Prudential's Study Underlines the Importance of Financial Planning for Women
By Molly Heintzelman*
Yesterday the Women’s Media Center hosted a media briefing and SheSource Luncheon at the Paley Center for Media highlighting recently published results from the Prudential 2010 Biennial study, Financial Experience and Behaviors Among Women. As the study shows, women’s financial needs often differ from men’s. For example, career interruption due to child bearing and child rearing complicates women’s retirement savings as they spend time out of the workforce. Additionally, women tend to live longer than men, resulting in a greater need for retirement savings to live on after exiting the labor force. These factors demonstrate women’s need for financial planning along their lifespan.
Despite their longer lifespans, women are actually working with less than men as they reach retirement. In recent years there has been a noticeable upswing in women’s participation in the workforce and the number of women attending college. Even with these advances, Heidi Hartmann of the Institute of Women’s Policy Research reported that the lifetime earnings of a woman is only 38% of the male average.
Prudential’s study revealed a confidence gap in women when it comes to financial planning. Although 44% of women reported valuing funding their children’s education, only 21% felt confident that they could do so. Less than one fifth of respondents felt “very prepared” to make financial decisions. In fact, one third admitted they needed a lot of help. However, as Joan Cleveland (Vice President of Business Development for Prudential Individual Life Insurance) and Heidi Hartmann pointed out, women have a hard time utilizing the financial help available to them, perhaps due to mistrust.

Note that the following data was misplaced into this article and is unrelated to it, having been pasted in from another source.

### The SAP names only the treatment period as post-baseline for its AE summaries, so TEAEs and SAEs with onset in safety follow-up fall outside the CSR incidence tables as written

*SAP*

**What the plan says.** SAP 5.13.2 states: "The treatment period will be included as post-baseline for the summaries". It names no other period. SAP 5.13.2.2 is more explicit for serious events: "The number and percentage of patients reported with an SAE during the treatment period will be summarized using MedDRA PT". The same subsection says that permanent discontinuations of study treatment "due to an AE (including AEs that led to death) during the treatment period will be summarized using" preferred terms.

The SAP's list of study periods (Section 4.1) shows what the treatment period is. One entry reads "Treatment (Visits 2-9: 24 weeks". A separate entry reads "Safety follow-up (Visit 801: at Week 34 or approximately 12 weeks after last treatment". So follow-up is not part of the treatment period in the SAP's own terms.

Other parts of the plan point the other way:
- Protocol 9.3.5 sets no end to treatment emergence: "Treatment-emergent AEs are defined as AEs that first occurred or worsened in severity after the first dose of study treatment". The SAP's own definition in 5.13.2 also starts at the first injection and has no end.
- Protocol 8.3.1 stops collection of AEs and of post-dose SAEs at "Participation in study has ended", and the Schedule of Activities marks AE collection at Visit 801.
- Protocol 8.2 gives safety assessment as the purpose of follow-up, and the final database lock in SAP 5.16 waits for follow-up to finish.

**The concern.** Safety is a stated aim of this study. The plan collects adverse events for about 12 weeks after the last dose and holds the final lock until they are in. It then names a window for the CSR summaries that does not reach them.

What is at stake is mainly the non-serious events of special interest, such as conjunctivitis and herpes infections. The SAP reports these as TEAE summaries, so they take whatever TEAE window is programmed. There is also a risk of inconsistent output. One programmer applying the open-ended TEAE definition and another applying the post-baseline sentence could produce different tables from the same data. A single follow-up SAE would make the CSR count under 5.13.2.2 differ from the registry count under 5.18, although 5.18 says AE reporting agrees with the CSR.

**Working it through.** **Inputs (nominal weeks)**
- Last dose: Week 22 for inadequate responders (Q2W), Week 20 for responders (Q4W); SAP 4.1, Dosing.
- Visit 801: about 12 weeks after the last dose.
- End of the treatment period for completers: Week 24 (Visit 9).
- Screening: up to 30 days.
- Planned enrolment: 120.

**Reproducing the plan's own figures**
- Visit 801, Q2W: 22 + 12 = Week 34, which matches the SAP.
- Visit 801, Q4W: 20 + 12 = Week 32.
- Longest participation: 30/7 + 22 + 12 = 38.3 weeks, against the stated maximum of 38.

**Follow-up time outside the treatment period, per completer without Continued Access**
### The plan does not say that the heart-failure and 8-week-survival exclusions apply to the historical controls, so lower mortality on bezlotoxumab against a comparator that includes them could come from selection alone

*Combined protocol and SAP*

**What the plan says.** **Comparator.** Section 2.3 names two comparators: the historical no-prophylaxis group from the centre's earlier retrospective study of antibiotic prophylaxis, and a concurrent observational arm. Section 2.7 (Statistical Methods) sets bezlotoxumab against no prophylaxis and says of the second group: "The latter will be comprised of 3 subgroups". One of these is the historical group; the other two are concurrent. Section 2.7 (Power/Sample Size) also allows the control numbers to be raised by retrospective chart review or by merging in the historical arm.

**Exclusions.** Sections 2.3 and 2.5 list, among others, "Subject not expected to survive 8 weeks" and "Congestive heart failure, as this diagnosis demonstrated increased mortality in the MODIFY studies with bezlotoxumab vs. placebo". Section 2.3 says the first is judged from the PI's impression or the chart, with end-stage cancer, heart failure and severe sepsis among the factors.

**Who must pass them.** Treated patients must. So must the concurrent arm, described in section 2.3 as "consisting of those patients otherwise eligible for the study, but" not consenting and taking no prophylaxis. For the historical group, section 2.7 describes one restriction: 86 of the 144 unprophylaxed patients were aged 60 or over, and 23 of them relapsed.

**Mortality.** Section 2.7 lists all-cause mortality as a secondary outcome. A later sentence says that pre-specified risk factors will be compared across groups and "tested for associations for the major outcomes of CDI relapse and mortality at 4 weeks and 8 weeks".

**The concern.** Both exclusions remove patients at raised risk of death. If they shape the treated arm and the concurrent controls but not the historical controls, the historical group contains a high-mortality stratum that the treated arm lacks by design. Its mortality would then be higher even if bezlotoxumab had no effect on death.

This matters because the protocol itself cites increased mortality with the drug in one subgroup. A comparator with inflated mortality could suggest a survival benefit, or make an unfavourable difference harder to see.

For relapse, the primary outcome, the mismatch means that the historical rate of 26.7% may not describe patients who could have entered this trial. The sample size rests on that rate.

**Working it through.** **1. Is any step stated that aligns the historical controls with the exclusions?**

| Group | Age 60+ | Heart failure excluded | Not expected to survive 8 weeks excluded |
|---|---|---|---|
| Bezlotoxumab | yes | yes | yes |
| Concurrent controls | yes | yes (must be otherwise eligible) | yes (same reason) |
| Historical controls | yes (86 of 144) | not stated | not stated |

In fact, 64% of women in Prudential’s study reported seeking financial advice from friends or family rather than a financial advisor. Cringing at these results, Cleveland urged women to form a relationship with an economic advisor who can help them establish a financial plan in a way most friends or family are not equipped to do.
Trish Regan, an Emmy nominated broadcast journalist and anchor for CNBC, closed out the event. She pointed out that even though women are practically “CFOs of their households” (making most of the major financial decisions), only 1 in 10 are planning for their own financial future.
A question raised by Samhita of Feministing revealed that the Prudential study did not provide breakdowns of women by demographic characteristics (ex. race, cultural background, immigrant status). However, as Heidi Hartmann pointed out, financial planning is especially important for low-income women and women of color. IWPR’s research found that while 30% of white women have pension income to draw on when they retire, only 13% of Latina women have pension income.
Women must become comfortable with financial planning—and this means more than just spending less and working longer—in order to secure their own and their families’ future economic well-being.
*Molly Heintzelman, a rising senior English Major at Quinnipiac University, is a research intern for NCRW. She hopes to pursue a career in International Relations.
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